Anyway, going back, as many of you may know the Dickson House still exists in Kuwait and is located across the street from the Souq Sharq Fish Market. It is open for visitors during regular working hours, and I would advise you to go and check it out if you've never been there. It's a beautiful home and so many historical events in Kuwait took place within those walls (like the signing of Kuwait's first oil concession, although the table it was signed on was stolen during the invasion).

17 Comments:

  • I enjoyed the little history lesson. I barely know anything about our country's history, it's shameful!

    Trains are heaven. Unless you ride them in 3rd world countries and then it's a really awful experience. So I'll amend that to trains in Europe are heaven to me.

    Is Dickson House the first on the 'What to Do in Kuwait' list? ;P I've been meaning to go there for a long time but never find anyone to go with. Okay, I have found people, we just never manage to make our way there.

    By Blogger Tooomz, at 2/20/2006 10:42 pm  

  • I read her books, they are excellent, but now you got me captivated. What did she tell you that was not in her books?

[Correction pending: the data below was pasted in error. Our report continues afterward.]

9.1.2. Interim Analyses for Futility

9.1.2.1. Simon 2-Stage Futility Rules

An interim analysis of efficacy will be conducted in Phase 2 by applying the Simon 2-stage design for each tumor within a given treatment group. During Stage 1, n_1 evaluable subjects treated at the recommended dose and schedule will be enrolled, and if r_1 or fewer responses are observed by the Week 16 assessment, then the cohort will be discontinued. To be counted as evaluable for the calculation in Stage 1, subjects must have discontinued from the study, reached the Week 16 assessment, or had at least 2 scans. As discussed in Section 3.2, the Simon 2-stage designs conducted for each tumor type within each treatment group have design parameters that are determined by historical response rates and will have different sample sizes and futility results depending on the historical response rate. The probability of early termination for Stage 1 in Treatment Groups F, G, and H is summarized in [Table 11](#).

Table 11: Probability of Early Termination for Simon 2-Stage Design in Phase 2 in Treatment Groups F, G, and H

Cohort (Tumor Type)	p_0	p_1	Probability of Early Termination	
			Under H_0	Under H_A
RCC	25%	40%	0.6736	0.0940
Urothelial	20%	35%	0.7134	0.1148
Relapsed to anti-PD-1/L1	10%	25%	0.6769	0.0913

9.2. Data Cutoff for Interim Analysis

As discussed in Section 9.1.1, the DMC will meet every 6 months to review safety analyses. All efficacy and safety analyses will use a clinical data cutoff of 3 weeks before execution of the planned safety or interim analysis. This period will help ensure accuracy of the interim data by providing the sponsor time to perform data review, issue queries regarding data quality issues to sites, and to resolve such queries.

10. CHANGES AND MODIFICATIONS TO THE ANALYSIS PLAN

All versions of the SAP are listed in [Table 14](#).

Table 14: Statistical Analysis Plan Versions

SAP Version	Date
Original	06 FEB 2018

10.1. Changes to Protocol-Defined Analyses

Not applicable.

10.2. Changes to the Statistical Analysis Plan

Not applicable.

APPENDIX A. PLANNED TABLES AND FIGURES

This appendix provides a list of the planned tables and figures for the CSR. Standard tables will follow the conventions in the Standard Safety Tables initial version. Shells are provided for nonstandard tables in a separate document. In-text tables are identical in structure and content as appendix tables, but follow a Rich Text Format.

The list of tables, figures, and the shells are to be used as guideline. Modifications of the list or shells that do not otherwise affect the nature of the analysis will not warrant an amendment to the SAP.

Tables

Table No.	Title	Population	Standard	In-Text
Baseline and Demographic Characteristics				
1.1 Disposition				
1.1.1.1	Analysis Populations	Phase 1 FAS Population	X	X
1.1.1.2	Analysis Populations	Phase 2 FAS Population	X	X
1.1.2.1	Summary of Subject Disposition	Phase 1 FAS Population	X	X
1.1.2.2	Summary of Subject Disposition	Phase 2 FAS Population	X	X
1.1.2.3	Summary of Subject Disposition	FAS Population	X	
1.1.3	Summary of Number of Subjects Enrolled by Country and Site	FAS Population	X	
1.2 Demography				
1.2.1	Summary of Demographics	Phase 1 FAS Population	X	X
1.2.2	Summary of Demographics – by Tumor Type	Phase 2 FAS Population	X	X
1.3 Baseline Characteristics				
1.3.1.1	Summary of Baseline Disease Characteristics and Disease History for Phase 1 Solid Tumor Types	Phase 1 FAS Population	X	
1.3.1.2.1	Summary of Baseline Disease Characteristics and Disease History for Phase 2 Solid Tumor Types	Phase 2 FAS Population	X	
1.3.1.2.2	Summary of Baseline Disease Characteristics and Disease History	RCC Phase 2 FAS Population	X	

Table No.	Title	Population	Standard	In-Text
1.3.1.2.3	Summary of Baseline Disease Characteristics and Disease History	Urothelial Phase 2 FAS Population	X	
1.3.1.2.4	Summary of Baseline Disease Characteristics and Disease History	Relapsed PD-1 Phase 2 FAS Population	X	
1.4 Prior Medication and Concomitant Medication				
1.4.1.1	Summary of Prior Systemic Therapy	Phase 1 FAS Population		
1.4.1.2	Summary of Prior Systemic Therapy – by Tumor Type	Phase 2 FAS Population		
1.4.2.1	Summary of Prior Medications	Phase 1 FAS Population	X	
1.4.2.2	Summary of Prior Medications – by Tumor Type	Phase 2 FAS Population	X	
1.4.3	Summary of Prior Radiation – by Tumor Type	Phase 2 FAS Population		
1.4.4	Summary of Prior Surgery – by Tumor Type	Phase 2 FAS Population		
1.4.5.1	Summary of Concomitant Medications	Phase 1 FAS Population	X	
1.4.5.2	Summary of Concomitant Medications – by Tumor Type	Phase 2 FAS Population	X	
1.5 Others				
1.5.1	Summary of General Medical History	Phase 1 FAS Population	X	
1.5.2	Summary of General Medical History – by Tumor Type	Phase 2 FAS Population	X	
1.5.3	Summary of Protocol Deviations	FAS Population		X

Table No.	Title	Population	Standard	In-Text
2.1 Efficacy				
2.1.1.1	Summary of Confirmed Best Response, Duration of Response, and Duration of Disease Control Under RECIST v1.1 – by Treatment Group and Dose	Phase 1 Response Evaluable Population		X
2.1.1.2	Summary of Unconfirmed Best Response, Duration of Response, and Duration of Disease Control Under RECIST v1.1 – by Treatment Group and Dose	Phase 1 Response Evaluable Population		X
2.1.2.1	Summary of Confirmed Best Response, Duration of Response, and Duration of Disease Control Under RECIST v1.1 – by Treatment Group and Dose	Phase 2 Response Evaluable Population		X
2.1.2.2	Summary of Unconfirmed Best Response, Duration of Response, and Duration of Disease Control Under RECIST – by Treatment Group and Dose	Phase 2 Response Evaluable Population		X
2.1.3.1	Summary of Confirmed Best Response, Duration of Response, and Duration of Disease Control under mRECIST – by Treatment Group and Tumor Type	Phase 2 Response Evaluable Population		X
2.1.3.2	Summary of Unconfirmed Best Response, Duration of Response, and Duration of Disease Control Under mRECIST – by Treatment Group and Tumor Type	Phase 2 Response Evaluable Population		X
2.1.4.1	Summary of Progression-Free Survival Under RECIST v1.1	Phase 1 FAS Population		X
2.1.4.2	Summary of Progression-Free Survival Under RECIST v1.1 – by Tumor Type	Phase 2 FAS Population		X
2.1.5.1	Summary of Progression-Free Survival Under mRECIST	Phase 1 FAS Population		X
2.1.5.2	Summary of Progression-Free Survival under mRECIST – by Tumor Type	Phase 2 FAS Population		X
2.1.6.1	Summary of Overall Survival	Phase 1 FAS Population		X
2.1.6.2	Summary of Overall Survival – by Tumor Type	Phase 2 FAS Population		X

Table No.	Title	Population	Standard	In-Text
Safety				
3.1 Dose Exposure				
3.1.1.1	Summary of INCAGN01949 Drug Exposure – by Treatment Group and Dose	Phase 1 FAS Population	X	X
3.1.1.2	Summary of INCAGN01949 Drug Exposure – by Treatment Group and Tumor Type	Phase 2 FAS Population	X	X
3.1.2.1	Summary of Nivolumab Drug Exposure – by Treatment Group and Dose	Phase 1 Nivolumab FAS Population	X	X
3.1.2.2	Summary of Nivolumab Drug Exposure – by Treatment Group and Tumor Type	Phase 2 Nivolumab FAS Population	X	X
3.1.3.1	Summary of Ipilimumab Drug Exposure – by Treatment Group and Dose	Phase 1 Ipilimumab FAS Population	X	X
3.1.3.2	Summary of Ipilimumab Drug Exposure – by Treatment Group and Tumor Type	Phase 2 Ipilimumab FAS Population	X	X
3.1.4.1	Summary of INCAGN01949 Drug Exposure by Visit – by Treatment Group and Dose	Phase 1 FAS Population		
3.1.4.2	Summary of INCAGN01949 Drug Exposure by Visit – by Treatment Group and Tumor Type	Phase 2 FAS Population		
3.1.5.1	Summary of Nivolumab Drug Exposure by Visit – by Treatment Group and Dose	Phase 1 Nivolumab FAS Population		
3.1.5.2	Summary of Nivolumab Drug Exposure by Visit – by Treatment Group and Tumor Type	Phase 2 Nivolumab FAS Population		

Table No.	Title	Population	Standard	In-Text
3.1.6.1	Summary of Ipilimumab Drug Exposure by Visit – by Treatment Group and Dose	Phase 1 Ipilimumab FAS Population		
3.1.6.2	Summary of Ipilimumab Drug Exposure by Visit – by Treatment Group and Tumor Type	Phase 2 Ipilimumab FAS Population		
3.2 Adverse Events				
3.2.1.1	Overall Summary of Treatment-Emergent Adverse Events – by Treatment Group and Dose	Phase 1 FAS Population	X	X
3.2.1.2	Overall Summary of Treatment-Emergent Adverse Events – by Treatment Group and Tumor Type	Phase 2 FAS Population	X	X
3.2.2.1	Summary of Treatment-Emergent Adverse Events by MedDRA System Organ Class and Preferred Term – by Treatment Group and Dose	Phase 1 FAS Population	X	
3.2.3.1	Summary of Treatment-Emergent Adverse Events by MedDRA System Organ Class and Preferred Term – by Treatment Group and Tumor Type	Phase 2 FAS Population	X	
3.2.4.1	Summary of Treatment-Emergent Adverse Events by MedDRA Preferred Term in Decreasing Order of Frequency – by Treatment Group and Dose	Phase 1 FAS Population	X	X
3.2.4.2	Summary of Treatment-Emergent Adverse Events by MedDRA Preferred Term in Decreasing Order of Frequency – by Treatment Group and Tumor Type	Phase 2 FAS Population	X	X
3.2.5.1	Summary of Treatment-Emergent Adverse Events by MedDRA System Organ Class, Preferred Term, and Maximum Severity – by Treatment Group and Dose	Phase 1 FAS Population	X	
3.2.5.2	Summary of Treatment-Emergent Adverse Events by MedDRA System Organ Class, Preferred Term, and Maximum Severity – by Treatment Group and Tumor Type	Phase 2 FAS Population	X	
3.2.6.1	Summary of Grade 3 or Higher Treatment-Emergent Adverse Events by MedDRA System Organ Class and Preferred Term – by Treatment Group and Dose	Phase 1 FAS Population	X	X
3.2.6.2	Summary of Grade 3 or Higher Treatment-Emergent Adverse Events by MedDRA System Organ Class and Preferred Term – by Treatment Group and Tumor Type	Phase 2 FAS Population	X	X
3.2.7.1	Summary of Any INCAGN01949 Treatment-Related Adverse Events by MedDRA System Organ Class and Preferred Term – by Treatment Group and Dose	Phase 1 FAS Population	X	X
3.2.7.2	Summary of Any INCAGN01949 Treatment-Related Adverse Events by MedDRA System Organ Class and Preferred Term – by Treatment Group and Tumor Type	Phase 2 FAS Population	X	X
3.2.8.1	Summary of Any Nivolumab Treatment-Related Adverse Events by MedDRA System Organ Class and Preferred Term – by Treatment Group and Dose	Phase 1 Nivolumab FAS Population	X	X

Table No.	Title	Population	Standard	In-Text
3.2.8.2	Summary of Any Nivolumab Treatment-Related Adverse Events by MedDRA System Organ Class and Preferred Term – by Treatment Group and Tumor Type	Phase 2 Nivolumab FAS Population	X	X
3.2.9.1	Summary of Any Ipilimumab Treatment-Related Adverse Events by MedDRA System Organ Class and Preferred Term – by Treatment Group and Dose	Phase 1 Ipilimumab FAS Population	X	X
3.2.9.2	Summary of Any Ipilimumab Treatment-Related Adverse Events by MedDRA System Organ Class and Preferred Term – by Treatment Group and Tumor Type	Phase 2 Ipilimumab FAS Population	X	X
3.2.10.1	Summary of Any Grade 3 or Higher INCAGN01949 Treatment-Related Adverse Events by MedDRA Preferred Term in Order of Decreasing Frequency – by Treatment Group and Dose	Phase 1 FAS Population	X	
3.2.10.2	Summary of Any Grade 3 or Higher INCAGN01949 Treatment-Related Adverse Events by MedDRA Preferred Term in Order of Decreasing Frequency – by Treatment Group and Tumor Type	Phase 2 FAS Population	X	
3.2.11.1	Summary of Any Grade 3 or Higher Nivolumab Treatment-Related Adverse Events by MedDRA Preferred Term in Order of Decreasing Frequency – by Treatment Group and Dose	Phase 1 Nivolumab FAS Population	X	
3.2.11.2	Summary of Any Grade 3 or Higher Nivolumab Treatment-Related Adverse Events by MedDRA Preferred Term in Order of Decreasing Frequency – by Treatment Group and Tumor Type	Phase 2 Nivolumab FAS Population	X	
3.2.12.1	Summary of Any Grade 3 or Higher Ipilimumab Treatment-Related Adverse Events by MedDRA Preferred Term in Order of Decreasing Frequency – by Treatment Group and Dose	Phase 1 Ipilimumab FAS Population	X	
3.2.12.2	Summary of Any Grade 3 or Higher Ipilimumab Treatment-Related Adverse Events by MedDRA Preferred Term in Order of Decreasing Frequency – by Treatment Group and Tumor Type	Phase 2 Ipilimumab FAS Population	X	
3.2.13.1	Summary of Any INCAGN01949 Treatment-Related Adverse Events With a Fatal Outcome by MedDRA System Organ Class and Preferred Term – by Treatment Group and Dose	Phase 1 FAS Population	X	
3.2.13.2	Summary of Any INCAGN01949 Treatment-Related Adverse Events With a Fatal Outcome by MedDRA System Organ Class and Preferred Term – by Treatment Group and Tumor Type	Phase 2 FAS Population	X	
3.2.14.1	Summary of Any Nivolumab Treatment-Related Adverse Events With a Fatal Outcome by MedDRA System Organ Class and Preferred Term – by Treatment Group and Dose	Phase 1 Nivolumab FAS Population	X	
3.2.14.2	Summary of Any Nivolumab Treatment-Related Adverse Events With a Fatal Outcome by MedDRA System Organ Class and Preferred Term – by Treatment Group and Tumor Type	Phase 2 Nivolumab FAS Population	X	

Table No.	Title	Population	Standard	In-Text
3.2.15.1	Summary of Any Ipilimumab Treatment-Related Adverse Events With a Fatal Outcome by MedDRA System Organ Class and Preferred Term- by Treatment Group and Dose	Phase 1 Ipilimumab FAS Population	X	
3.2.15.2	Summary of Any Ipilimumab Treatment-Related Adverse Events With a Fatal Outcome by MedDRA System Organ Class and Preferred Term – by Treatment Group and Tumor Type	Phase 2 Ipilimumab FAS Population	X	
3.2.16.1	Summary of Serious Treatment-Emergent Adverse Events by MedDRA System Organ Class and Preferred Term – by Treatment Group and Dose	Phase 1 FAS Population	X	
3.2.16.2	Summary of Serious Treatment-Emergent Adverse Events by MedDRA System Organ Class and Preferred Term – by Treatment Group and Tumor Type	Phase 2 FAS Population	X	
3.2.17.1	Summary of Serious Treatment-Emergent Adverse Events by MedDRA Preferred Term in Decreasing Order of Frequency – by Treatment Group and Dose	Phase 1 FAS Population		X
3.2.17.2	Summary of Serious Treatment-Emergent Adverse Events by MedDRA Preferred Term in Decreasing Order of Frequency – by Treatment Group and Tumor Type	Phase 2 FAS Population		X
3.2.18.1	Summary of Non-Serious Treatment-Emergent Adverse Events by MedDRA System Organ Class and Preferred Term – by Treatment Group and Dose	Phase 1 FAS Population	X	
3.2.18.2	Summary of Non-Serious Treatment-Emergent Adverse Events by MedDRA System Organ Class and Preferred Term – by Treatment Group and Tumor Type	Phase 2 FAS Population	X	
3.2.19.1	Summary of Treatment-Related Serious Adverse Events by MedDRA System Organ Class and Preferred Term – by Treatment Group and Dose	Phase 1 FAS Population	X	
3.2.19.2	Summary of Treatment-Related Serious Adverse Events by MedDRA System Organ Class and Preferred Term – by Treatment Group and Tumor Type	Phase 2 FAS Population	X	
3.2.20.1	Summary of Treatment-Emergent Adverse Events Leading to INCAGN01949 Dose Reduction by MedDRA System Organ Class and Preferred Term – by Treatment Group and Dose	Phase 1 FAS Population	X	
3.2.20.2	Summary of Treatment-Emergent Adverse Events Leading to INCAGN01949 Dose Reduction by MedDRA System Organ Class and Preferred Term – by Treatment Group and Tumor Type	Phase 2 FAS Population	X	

By Blogger don_veto, at 2/21/2006 1:11 am  

  • Tooomz: Shame on you! :) Kuwait actually has a more interesting history than most people think. A great book for you to get that is kind of like an encyclopedic history of Kuwait is Anne Al-Bassam's "Footsteps in the Sand: Kuwait and Her Neighbours, 1700-2003". They sell it at the Kuwait Bookstore in Muthana. I recommend it highly to anyone who wants to learn more about Kuwaiti history. It's an easy read and has lots of fantastic pictures of Kuwait over the years.

    Don Veto: What I find most interesting are her daily life stories, but I'm honestly not sure what I can share here, seeing as many of them are personal family stories, through which you get real glimpses of life in Kuwait in the 1930s. I'll ask her permission if I can recount some of her stories here. Sorry I can't say anything more at this point! Have you read her parent's books? They are wonderful and also very important histories of Kuwait. You can find them at the library in the Centre for Research and Studies on Kuwait in Mansouriya (next door to British Council) if you'd like to read them. But unfortunately you can't remove them from the library!

    By Blogger Kleio, at 2/21/2006 1:58 am  

  • Did the Dickson House get their facts right regarding the people in thier pictures yet?!?! :oP

    By Blogger The Stallion, at 2/21/2006 7:59 am